This blog is part of Disease Detectives, a series which showcases PHE science.

How body piercings and unsafe aftercare led to a national outbreak of Pseudomonas Aeruginosa.

Everyday people in the UK choose to have body piercings done and hopefully most go smoothly and don’t result in problems.

However when a number of people from the East Midlands and the South East who had recently had body piercings became ill with a serious bacterial infection, we as epidemiological scientists needed to undertake some detective work to determine if there was a link between them so that if there was, we could work out what needed to be done to prevent others getting ill.

Identification of the outbreak

On 31 August 2016, the PHE centre in the East Midlands was alerted by the local Ear, Nose and Throat (ENT) hospital department that there was a cluster of six cases of ear abscesses following piercings at an East Midlands piercing studio. Four of the six abscesses tested positive for Pseudomonas aeruginosa, a bacterial infection which can have serious health implications.

The ENT team were concerned that there might be an outbreak related to piercings being done at the studio as it was unusual for the team to see many abscesses like this. However it soon became apparent that the situation wasn’t quite as straight forward as the following day the PHE centre in the South East was also alerted to eight ear abscess cases (four with confirmed P. aeruginosa infection) following piercings at a local piercing studio.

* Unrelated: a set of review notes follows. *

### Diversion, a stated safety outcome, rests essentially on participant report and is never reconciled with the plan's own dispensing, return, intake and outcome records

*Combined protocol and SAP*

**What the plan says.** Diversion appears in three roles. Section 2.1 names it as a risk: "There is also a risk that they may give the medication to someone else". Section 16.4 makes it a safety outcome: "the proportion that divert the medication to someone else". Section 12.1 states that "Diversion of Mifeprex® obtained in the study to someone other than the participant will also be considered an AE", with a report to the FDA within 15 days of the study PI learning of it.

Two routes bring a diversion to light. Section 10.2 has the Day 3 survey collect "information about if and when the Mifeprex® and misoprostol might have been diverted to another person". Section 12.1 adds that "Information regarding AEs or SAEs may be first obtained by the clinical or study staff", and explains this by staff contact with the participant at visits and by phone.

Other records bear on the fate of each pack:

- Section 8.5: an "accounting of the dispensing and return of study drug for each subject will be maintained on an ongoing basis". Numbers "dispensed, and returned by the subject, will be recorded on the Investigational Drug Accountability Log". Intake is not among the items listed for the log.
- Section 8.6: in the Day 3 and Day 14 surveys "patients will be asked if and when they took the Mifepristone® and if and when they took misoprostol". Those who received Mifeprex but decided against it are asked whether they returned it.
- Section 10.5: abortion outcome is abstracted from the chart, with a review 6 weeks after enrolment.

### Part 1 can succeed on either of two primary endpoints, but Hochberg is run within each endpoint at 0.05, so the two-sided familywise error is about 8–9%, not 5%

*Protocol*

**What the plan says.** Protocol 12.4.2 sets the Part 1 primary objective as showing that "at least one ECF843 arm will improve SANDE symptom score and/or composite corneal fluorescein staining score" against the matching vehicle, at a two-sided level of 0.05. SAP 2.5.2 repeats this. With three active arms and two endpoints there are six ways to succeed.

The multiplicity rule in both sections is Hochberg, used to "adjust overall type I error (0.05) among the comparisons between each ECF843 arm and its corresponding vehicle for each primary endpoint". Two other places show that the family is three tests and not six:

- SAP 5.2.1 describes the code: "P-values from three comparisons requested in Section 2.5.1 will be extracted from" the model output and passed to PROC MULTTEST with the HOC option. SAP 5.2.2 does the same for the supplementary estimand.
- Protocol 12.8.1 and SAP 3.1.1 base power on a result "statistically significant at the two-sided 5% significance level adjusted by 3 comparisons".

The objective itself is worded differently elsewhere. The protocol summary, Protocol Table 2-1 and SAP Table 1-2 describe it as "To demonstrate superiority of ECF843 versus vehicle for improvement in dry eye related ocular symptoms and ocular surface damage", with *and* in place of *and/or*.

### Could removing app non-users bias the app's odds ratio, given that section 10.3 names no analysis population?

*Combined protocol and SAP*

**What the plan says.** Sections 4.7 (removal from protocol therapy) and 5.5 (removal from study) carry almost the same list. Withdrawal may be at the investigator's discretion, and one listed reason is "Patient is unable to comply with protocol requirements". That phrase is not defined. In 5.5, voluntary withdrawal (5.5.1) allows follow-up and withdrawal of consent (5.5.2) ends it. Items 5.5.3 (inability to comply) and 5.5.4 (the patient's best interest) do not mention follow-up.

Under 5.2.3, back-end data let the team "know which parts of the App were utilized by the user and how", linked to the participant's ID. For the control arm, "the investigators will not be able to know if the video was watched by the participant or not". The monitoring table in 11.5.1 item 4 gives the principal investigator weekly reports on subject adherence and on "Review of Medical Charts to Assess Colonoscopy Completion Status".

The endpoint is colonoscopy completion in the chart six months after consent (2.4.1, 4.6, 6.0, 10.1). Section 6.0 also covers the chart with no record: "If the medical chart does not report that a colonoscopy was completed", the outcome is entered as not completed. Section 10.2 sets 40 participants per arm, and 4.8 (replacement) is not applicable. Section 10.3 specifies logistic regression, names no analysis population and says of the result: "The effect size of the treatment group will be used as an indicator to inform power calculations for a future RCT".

Although the two outbreaks could have been coincidental, the similarities between them suggested there might be a common issue causing the problem at both studios. However we needed to do further work to understand if they were definitely linked and if so how they were linked given the geographical distance between the two areas (more than 100 miles).

Initial investigations

As epidemiologists, our role is to identify abnormal patterns in health and illness in the population in order to try to detect possible problems (outbreaks of disease) at an early stage so that these can be addressed quickly with the aim of minimising the number of people affected.

A multi-agency national outbreak control group was convened to investigate if there were any common exposure sources and if so to try to prevent any further infections.  Working with our environmental health and health protection colleagues we were rapidly able to identify that a nationally distributed aftercare solution, produced by a single manufacturer in the East Midlands, was common to both studios. From previous experience and the published scientific literature we thought that this aftercare solution was likely to be the probable source.


As the aftercare solution had been sold to piercing studios across the country, action was taken as soon as possible to stop other people from using it until we were clearer whether it was the source or not as we were keen to prevent further infections from occurring. Below are some of the initial actions we undertook:

  1. We notified GP’s and Accident & Emergency departments of the incident and signposted a clear pathway to them for reporting any suspected cases.
  2. Environmental Health Officers (EHOs) visited the two piercing studios in the East Midlands and the South East where they reviewed piercing procedures and took microbiological samples of common products in use including cleaning products, skin puncture needles, jewellery, piercing equipment and bottles (opened/unopened) of aftercare solution.